Know duty of care requirements — and how to meet them
The legal duties of a nonprofit board of directors generally fall under three basic categories: care, loyalty and obedience. Here, we take a look at duty of care.
What is the scope of duty of care?
Duty of care relates to good faith, care, skill and diligence in daily operations. In a broad sense, duty of care means the board is responsible for everything required to keep the organization in business, from establishing committees and overseeing fundraising efforts to ensuring appropriate record keeping and investigating reports of staff or volunteer misconduct.
What are some ways to support duty of care?
Key among duty of care responsibilities is thoughtful decision making. Board members must dedicate time and energy to informing themselves of the facts and doing the appropriate analysis before making any decisions. This involves understanding the organization's mission and operational priorities as well as issues such as fundraising practices. In other words, duty of care requires board members to be active participants in making the decisions that steer the organization.
In the case of particularly momentous decisions — such as large transfers of property or assets — board members are required to seek independent expert advice, which helps them make the best-informed decisions on behalf of the nonprofit.
Remember, duty of care is individual. Board members may not simply rely on the expertise of a fellow member when voting on a particular issue. While the knowledge of another board member may be useful in making a reasonable decision, each board member must make independent, informed choices to comply with the duty of care.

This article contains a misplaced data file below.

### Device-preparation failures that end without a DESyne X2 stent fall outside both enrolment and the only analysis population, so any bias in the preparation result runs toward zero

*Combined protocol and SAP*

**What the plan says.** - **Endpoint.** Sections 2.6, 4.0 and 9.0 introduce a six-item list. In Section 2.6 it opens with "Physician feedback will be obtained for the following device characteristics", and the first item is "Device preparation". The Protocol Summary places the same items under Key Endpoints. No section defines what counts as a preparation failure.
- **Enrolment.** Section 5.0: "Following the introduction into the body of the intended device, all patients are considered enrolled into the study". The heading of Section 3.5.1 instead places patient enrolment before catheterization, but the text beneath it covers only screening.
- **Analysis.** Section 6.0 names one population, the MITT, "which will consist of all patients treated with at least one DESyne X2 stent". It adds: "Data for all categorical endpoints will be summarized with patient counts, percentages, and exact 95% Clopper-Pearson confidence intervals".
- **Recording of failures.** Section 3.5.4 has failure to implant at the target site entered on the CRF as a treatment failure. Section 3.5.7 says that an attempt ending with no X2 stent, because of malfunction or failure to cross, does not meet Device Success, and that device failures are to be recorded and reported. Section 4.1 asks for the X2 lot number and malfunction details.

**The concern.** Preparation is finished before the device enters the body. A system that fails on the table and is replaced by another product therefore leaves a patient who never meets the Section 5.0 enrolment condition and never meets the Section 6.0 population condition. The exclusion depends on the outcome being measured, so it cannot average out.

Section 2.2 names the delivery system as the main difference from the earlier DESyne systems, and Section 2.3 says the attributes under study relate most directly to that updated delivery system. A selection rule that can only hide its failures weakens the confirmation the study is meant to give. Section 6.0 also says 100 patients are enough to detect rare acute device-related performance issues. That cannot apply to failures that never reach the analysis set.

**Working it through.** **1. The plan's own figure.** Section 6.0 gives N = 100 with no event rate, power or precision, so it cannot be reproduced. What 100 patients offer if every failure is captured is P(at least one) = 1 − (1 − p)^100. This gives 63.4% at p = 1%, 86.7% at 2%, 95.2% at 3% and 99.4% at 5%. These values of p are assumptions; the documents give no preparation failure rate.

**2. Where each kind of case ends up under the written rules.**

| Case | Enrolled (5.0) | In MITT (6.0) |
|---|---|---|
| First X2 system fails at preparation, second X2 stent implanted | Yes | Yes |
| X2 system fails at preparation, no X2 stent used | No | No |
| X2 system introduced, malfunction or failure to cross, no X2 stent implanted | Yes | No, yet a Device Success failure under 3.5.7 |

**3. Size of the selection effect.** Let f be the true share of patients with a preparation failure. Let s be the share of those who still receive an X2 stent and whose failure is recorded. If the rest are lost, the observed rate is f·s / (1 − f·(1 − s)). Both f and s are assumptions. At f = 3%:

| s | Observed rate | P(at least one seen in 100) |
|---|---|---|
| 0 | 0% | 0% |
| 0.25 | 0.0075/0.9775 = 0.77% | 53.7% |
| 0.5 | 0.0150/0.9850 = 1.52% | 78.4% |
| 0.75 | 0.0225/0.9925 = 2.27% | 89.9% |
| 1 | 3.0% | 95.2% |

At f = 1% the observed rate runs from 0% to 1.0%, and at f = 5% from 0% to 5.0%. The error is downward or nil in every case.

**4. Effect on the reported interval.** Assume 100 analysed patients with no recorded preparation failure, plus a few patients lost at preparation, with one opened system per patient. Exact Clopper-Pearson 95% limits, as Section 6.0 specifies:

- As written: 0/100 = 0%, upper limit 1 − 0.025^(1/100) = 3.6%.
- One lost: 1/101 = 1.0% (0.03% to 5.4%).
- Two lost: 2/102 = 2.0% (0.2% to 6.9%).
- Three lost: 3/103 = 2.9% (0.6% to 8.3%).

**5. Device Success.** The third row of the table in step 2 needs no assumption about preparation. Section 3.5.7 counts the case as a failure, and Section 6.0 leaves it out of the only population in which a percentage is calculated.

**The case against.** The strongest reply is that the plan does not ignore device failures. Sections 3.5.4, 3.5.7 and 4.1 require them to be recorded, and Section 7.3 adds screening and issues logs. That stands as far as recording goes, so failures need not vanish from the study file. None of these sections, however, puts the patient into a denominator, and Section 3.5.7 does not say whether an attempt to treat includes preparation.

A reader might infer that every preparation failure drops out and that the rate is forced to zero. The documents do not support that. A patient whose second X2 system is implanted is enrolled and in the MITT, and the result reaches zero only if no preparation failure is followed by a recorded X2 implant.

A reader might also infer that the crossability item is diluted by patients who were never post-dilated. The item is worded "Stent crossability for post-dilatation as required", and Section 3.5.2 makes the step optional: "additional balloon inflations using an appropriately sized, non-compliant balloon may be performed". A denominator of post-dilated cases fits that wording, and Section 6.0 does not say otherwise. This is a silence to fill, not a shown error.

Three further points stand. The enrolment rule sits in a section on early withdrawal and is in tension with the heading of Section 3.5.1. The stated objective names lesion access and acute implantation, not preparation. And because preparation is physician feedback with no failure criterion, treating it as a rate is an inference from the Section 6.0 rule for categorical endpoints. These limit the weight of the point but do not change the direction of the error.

Board members are also required to make sure that the organization remains conscientious in its transactions and bookkeeping. The board has final responsibility for ensuring adherence to best practices related to accounting, fundraising and day-to-day operations.
Also falling under the duty of care realm is investigation of any reports of workplace misconduct — and appropriate reporting to the relevant authorities. Should an investigation or audit require expertise beyond that of the board or staff, duty of care demands that the board recruit independent advisers or auditors with the necessary credentials and expertise.
This article draws on the expertise of Grace Davies, a Minneapolis-based attorney with special interest in product liability, medical malpractice and employment discrimination.